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25. Is food combining natural and ethical?

What is food combining?

Food combining as a dietary discipline came out first with the so-called Hay diet in the 1920s, which advocated eating vegetables with either carbohydrates, or meat and fat, and eating fruit in separate meals. This format has been advocated in various forms since then.

File:Food Combining Chart.png

By Qwesar (Own work) [CC BY-SA 4.0 (http://creativecommons.org/licenses/by-sa/4.0)%5D, via Wikimedia Commons

However, the question arises, based on other posts in this blog: is food combing natural and ethical?

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Is food combining natural?

This post is a follow-up on my previous high-protein or high-carb diet post

The reason why these two posts are part of the same argument is because what emerged from that post is the fact that certain animal species have certain body types and lifestyles that govern which foods can be captured, eaten and digested, and these foods tend to be found in certain combinations of food components.

For example, take a lion. It has the build, power, speed, claws and teeth to be able to catch, kill, tear open and eat a large animal. Further, its digestive system is suited to eating a high protein (animal muscle) high-fat diet as it has a short digestive tract ensuring that rotting meat does not stay in the system too long. The nature of the difficulty of capturing animals ensures that lions don’t eat too often, so they don’t get fat despite the high fat intake and relative laziness they appear to display much of the time.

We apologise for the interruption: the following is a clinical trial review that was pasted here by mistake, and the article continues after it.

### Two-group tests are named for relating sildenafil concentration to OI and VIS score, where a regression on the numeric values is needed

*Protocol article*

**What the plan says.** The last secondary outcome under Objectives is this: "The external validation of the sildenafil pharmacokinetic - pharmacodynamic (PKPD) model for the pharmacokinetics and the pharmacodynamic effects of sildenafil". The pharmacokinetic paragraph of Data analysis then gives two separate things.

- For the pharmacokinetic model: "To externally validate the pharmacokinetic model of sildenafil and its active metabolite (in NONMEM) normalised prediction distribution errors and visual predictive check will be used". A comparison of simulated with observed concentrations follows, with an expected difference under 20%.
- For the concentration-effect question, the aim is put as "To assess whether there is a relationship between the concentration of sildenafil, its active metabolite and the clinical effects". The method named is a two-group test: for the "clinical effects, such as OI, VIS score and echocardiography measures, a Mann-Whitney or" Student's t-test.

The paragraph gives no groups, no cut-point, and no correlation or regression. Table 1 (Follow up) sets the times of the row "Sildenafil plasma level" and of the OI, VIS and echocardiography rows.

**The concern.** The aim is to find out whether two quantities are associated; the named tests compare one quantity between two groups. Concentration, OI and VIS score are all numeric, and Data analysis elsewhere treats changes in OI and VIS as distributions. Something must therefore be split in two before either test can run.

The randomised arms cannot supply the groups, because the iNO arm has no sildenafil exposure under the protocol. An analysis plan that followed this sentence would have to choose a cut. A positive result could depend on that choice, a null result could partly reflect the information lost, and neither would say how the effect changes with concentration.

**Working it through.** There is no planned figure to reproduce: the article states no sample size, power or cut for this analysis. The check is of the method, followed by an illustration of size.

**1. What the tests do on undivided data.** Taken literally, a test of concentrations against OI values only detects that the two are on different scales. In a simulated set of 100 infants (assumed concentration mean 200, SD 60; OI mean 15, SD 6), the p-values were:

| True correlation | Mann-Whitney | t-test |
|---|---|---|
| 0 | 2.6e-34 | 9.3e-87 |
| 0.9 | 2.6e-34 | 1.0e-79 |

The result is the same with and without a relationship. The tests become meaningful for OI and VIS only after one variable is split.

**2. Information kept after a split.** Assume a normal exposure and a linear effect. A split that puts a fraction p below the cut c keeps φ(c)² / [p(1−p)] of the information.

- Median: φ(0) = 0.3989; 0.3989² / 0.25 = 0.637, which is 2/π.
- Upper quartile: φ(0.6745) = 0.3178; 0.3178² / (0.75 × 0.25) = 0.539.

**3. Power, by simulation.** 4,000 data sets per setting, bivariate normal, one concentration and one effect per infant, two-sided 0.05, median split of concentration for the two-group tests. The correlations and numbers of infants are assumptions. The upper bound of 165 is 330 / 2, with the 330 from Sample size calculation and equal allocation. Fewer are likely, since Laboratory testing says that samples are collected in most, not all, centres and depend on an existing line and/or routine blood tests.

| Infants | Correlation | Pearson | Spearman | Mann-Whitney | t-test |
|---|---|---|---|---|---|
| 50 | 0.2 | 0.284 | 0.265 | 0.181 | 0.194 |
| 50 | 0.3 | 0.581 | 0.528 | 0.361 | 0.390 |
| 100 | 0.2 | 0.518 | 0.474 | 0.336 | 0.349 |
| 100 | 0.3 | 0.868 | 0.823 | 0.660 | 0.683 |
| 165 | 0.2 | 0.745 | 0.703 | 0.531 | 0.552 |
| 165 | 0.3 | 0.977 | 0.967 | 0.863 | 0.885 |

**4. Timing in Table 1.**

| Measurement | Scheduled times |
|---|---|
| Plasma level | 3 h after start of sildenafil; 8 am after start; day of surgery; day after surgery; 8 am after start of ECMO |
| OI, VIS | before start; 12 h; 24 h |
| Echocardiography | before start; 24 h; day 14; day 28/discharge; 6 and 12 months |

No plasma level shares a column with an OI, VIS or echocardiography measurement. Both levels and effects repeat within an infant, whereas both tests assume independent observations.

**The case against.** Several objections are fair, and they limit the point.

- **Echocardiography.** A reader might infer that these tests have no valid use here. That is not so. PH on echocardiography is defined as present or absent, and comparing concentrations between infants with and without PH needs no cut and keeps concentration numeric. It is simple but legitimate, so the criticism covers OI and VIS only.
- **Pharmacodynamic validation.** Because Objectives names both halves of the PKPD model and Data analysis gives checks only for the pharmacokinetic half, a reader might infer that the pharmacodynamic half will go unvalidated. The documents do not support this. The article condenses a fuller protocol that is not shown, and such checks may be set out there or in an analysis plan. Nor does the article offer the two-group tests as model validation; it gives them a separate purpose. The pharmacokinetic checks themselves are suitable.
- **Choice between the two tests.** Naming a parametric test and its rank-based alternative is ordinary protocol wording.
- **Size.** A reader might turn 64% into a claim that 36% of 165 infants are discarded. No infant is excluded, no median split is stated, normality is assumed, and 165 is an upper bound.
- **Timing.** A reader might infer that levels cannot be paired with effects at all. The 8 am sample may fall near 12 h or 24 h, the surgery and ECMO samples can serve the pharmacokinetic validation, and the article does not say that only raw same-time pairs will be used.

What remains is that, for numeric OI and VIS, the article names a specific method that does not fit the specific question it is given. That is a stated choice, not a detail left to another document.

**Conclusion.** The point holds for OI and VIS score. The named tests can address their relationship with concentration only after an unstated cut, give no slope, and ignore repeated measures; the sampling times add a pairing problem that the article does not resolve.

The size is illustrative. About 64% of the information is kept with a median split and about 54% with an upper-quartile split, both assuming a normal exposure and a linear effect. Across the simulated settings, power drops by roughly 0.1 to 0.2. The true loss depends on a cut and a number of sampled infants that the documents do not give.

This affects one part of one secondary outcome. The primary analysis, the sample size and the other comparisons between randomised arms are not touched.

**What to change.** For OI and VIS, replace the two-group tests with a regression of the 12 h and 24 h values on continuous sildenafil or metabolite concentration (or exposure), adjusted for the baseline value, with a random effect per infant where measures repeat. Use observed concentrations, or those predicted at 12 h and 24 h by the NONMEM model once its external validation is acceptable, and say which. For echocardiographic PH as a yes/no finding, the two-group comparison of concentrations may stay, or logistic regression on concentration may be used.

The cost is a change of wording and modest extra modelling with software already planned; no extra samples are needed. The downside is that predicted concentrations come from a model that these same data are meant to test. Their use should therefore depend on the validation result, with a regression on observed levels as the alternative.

However, what arises from this observation is the list of food components eaten by a lion. It will consume meat, fat, blood, skin, hair, bones, digestive tract contents (fermenting vegetable foods normally) and possibly some soil. They may look for certain herbs or grasses to swallow to aid digestion. They may even eat berries if they are about. They don’t rush off and eat grains or dairy.

Here you can see what it takes to be a true carnivore in close up view (note the size and shape of the teeth and the lack of utensils, romantic music and wine):

On the other end of the scale is the herbivore: horses, cattle, deer, rabbits etc. On the whole they graze much of every day on grasses and any grains that come with them. A little soil may also be consumed. They don’t rush off looking for meat or fish to eat. They don’t make bread out of the grains. Certainly, dairy doesn’t interest them once they have stopped suckling from their mothers.

Their digestive tracts are suited to holding grains long enough to enable them to ferment, as this is the only way grains can be thoroughly digested if they haven’t been sprouted. This is because grains and seeds contain proteins and lectins that are difficult to digest, such as gluten in wheat, which can cause bowel inflammation, ulcers and insulin problems (http://paleoleap.com/11-ways-gluten-and-wheat-can-damage-your-health/)  The reason why grains and seeds have these difficult to digest compounds is to protect the seeds long enough for them to germinate. Upon germination, most of the protective devices disappear, making sprouts a healthy alternative. Herbivores have digestive tracts that help ferment grains.

Here you can see a close view of a cow chewing the cud  (note the flat teeth):